axone

Guwahati, August 30, 2019:

Nagaland Director Nicholas Kharkongor’s ‘Axone’, a film that deals with the Northeast Indian sub-culture in national capital New Delhi, is creating quite the buzz on social media. The film, which is headed to the BFI London Film Fest, 2019, is already creating dialogue and debates on various forums due to its accurate depiction of the lowkey racism that Northeast Indians are subjected to, in Delhi.

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The recently-released trailer of the ‘Northeast-themed’ movie helmed by the 45-year-old Mokokchung native, is officially described as a “bittersweet comedy” that follows immigrants in Delhi who are attempting to organise a wedding party.

Taking the subject of food (and in this case, the pungent-smelling ‘axone’), the Mokokchung native Kharkongor explores all the tropes which are attached to Northeast East Indians dwelling in ‘dilwallon ki Dilli’.

The basic premise of the movie is that a bunch of Northeastern youths are attempting to cook ‘axone’, a delicacy cooked in the Northeast, but they run into trouble with their typical Delhite landlord (played by comedian Vinay Pathak).

Set in Humayunpur, South Delhi, the film depicts a group of friends who are on a quest to cook a batch of Axone for a friend’s wedding.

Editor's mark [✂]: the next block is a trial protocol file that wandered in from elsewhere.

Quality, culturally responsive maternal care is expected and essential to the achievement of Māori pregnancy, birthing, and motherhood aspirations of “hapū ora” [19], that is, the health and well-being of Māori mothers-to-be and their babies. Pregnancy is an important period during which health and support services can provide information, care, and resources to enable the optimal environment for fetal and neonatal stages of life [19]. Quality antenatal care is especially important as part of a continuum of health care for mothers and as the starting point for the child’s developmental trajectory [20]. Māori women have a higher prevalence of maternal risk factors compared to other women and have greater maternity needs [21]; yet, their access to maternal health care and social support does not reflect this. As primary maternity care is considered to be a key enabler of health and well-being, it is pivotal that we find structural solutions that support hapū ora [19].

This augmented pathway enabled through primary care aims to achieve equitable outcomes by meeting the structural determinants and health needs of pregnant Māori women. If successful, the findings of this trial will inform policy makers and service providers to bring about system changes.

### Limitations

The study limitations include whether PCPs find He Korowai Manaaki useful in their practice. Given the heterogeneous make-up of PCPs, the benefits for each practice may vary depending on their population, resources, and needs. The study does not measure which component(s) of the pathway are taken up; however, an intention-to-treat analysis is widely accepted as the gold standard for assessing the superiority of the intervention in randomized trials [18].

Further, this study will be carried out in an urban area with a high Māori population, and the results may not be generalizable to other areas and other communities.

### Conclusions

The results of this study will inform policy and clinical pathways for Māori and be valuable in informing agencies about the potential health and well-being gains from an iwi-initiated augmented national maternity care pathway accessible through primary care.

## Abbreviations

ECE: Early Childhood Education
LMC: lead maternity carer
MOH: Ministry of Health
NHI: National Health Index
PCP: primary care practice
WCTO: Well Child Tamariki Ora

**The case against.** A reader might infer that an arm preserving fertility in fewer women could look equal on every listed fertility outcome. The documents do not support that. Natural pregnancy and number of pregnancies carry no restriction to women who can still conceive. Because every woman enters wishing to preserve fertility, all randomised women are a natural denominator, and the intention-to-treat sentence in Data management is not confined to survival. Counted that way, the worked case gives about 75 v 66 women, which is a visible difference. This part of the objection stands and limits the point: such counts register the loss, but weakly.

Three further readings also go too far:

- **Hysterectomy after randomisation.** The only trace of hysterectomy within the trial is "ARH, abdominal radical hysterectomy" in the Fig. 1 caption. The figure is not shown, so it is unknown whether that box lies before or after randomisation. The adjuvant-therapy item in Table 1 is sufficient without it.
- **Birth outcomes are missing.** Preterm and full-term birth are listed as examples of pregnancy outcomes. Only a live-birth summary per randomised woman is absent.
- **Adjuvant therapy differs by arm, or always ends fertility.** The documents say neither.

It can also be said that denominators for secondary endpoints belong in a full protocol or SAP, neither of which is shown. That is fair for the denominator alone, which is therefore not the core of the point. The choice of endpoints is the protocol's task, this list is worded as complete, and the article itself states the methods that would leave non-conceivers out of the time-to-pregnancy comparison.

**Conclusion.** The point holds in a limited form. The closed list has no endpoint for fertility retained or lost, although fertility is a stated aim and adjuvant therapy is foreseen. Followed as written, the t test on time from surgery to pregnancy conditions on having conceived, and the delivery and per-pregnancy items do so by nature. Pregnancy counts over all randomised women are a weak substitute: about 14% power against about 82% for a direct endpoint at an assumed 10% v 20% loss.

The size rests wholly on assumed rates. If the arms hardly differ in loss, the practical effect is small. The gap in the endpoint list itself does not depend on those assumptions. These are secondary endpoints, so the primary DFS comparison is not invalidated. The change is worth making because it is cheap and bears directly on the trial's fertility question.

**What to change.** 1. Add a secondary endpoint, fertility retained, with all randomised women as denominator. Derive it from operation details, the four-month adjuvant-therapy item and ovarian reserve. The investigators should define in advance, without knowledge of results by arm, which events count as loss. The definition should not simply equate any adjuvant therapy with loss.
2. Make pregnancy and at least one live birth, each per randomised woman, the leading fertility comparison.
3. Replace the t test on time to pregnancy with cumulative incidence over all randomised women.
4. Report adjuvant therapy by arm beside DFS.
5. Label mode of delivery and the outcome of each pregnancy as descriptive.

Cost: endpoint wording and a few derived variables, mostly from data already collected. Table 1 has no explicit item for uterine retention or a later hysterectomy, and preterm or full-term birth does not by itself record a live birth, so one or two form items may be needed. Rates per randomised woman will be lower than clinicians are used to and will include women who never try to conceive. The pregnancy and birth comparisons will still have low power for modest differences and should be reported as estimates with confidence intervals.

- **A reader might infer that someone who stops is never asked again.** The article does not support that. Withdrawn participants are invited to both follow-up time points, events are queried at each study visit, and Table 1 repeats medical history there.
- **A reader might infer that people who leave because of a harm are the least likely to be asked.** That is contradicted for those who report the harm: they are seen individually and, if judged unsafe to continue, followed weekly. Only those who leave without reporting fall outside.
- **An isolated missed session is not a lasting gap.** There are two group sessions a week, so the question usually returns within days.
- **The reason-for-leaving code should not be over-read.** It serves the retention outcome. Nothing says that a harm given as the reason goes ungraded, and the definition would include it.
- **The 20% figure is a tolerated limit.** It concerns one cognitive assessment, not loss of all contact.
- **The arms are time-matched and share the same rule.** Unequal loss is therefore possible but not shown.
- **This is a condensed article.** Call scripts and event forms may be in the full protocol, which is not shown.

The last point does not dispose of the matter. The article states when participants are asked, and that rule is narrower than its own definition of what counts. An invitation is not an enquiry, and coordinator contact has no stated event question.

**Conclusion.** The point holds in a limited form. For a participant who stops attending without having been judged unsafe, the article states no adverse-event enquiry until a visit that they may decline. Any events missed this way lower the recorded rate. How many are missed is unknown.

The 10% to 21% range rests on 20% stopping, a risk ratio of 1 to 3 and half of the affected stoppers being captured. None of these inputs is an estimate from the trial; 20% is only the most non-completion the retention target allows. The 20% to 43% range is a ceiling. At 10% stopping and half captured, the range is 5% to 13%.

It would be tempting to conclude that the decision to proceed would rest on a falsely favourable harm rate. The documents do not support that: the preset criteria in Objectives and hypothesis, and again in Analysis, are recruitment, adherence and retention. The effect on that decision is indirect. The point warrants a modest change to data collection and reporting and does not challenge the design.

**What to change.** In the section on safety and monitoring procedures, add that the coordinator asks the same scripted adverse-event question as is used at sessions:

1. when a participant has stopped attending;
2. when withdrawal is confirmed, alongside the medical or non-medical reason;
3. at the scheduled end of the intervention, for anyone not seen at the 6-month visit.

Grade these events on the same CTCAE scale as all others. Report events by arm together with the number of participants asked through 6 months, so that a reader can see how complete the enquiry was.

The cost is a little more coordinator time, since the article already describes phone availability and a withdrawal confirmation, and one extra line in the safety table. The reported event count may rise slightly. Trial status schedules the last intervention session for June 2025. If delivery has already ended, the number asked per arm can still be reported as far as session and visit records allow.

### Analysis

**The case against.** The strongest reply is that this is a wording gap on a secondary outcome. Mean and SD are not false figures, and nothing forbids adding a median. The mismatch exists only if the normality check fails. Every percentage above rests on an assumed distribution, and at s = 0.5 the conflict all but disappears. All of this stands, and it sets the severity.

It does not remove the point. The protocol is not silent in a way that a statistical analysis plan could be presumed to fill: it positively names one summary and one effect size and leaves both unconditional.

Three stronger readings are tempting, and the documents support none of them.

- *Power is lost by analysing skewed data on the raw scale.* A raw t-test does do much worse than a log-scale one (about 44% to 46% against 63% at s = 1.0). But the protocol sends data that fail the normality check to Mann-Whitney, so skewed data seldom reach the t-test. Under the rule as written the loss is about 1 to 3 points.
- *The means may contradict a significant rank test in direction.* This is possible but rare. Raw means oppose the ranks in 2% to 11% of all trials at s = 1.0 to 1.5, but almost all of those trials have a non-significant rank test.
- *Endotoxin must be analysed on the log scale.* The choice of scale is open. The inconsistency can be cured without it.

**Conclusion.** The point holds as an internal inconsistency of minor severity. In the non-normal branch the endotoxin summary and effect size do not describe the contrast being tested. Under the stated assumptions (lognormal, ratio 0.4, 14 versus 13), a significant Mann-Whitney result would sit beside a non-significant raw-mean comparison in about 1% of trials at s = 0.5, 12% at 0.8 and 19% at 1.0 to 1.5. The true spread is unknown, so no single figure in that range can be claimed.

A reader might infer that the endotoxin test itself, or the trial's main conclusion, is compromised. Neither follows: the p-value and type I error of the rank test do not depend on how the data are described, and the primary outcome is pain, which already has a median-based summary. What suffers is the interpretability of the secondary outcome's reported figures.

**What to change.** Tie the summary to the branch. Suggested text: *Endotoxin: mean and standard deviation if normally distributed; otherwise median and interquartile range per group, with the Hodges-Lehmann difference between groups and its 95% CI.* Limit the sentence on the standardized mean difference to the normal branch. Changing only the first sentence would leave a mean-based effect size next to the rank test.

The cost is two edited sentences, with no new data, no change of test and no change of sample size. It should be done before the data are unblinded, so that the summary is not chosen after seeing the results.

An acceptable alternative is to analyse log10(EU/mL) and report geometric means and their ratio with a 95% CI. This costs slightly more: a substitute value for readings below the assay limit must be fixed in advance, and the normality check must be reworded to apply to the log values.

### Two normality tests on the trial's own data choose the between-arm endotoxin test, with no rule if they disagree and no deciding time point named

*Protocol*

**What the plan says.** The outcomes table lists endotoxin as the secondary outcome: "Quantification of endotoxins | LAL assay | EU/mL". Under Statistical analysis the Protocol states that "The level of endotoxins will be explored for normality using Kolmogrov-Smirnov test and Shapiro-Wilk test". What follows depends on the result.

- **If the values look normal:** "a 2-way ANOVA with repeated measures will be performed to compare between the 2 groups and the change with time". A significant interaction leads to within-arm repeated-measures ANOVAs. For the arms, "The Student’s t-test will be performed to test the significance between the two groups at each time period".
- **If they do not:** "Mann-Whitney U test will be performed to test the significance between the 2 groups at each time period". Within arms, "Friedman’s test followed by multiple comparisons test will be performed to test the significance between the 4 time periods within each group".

The movie explores the obvious discrimination the Northeasterners face from Delhites, especially in regards to their looks, food preferences, and lifestyle habits. This ‘low key’ racism has been the subject of numerous discussions, and yet, continues to remain a burning issue due to its relevance in modern times.

Many Northeastern people, for instance, often get typecast as ‘chinkies’ in Delhi society and are often shoved to the fringes of society, which can lead to a sense of alienation.

This phenomenon has been closely observed by many holly/tribal people, including the outspoken Member of Parliament from Ladakh, Jamyang Tsering Namgyal, who appealed to the rest of India to accept the tribal people as their own. “I appeal Indians to accept us as your brothers and sisters”, he had said.

This continuing alienation and neglect that the Northeast feels from Delhi was further exacerbated when Assam’s Bihu, the great folk tradition of the State, was made a mockery of during the launch of the ‘Fit India Movement’. The ‘fusion’ Bihu attempted during the ceremony left the Assamese people aghast.

Thus, these continuing trends, such as being called ‘chinky’, being derided for their ‘food habits’, and mocked for their folk culture and traditions — will continue to inspire more films like ‘Axone’, as films are a medium of social commentary and serve as a voice against oppression and discrimination. And Kharkongor’s ‘Axone’, we feel, won’t be the last to speak up about these issues.

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